washington

The Coming Real Estate Bubble

In some U.S. cities, home prices have soared past 2008 levels, when many home buyers feared the housing bubble would burst. Might it happen again?

Tax Bills for the Rich Approach 30-Year High

With Washington gridlocked again over whether to raise their taxes, it turns out wealthy families already are paying some of their biggest federal tax bills in decades even as the rest of the population continues to pay at historically low rates.

Obama Agenda Will Confront GOP On Debt

Deficit spending got just a single mention in President Obama's inaugural address. But the outcome of the the long-running conflict with Republicans over his tax-and-spend policies will help shape the government's role in coming years, not to mention Obama's legacy.

The 6 Biggest Busted Bets of 2012

As pundits and politicians rush to sew the year up into a neat little bundle, we decided to look at 2012 from a slightly different angle. Here is our list of the year's worst bets -- six developments that seemed like sure things in January, but were bust by December.

Marijuana Legalization: 3 Legit Angles to Profit From Pot

When talking about the groundbreaking pot legalization propositions that passed this month, news anchors can't seem to get through a sentence without giggling. But this is a serious issue, and presents investors with a serious chance to profit from the change in America's drug laws.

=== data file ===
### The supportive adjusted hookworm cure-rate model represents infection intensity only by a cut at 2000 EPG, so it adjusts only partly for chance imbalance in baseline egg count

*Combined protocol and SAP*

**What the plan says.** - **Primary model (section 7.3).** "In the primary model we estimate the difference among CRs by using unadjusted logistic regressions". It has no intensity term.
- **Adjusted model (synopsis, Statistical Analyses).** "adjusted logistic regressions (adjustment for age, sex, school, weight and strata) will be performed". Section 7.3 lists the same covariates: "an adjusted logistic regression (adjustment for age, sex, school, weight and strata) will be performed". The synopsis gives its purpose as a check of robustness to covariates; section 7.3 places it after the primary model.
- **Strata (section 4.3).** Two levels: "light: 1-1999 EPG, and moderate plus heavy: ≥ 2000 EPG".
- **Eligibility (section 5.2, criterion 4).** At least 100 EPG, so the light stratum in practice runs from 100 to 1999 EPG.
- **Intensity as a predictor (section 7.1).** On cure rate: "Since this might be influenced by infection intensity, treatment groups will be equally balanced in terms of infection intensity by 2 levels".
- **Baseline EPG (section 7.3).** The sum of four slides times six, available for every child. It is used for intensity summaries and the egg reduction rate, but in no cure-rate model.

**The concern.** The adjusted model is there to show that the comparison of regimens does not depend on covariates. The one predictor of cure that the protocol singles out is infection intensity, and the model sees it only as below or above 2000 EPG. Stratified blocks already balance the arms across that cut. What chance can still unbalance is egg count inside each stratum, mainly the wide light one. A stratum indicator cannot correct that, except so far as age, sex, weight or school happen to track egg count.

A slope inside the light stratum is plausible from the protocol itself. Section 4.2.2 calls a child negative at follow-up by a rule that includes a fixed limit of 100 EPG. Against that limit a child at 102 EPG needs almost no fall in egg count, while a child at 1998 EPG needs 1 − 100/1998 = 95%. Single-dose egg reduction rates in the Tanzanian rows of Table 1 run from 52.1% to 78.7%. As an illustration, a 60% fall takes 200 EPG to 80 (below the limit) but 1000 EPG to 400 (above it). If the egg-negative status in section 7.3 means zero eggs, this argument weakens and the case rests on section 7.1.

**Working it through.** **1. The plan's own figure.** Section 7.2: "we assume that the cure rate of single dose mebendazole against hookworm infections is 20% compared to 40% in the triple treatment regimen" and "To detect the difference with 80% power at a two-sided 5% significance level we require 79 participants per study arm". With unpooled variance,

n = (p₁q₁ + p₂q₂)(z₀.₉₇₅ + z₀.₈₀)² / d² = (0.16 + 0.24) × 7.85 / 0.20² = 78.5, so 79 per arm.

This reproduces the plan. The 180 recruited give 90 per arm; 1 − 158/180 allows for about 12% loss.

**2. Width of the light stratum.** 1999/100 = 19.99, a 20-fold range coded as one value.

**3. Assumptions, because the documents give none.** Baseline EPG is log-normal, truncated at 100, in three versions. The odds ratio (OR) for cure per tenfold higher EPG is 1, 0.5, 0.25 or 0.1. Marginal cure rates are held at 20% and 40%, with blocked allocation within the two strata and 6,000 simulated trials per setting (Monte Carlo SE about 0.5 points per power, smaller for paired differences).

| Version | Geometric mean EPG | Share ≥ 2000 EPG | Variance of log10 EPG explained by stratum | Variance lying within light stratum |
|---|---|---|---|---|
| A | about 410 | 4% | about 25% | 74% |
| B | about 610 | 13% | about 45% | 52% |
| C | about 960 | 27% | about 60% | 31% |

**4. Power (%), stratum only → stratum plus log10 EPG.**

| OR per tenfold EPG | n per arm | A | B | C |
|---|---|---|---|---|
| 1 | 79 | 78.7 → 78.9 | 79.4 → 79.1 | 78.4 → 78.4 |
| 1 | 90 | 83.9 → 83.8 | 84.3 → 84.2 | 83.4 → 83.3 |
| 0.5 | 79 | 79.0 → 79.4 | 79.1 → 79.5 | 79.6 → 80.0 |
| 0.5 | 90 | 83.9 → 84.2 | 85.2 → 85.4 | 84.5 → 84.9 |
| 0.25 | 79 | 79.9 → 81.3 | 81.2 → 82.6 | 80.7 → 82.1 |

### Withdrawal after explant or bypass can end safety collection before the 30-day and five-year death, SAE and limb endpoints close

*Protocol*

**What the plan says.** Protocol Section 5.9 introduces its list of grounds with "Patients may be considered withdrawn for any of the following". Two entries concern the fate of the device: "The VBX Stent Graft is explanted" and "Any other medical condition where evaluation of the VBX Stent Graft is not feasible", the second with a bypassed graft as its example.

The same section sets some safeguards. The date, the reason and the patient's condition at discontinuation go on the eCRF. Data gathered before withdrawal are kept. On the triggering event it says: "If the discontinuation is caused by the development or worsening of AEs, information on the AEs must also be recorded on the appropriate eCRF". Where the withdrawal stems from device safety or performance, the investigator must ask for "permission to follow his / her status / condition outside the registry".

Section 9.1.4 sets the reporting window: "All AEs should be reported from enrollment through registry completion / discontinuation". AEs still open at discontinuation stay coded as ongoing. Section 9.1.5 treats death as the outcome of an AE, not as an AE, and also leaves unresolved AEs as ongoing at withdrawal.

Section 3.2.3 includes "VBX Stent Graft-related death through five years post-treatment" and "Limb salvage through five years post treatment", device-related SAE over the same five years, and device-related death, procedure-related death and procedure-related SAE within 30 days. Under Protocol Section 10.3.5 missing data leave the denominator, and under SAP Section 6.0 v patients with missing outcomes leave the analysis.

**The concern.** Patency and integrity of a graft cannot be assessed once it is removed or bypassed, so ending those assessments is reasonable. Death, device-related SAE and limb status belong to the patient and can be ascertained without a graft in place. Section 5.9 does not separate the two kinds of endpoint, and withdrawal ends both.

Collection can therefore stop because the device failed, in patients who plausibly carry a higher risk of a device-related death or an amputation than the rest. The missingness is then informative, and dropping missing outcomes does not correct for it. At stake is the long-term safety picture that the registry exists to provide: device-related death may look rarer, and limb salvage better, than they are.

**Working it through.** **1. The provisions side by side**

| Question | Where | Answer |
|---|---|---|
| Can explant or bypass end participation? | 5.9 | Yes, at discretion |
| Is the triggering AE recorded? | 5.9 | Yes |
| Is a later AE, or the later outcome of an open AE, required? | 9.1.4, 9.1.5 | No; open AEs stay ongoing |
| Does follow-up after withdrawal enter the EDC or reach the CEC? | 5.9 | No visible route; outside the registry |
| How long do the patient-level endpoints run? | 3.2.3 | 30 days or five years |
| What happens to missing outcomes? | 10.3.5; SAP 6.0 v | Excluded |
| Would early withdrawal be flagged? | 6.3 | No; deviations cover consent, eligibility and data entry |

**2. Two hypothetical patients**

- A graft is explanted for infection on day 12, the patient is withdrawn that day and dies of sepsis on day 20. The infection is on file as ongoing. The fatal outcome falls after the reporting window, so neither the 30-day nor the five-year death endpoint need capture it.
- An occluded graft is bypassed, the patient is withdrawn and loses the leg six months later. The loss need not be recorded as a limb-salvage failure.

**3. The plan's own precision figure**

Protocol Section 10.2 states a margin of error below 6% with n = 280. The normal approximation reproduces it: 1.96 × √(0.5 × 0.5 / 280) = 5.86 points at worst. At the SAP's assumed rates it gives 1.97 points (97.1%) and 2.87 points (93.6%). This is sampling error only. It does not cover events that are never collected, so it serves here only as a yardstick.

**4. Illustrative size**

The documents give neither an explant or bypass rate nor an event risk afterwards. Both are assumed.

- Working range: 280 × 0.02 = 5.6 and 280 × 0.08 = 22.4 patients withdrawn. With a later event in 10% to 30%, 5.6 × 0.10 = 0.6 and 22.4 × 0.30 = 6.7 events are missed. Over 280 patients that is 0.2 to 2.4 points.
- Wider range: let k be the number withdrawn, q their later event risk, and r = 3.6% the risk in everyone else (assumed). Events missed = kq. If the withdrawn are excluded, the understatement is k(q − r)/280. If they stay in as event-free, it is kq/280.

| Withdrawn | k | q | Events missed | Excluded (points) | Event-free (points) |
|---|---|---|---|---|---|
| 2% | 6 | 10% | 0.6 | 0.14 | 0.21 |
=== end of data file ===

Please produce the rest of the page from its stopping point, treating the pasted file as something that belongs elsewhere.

Five Takeaways from the Debt Debate

As the debt-ceiling discussion winds down in Washington and everyone laments over the meaning and mutual downside of compromise, the economy is still in trouble. But we learned some lessons along the way. Here are some key points from the debacle.

20 Metro Areas With the Worst Credit Card Debt

Equifax has ranked the U.S. metropolitan areas that are still suffering the most from high credit card debt, and found the majority of the areas with the highest debt-to-income ratios are located in six states. But the six might not be the ones you'd guess.

Rising Suburban Poverty Challenges the Safety Net

While the Great Recession caused the U.S. poverty rate to hit a 15-year peak, a longer trend has seen suburban poverty increasing. According to a new report, the recession only exacerbated the problem, with social safety nets providing fewer services to meet the rising need.

Court Ruling Pressures Stem Cell Stocks

Following Monday's ruling in the Federal District Court for Washington, D.C., to block federal funding for research that uses human embryonic stem cells, companies researching and developing medical techniques involving stem cells saw shares tumble down today across the board.

Legal Briefing: Court Gives the OK for 'Indecency' on TV

When the FCC decided in 2004 to start fining broadcasters over the use of fleeting expletives, the agency became a caricature of a state censor. Now, the Second Circuit has ruled that the 'indecency' policy was unconstitutionally vague. So what's next for dirty words?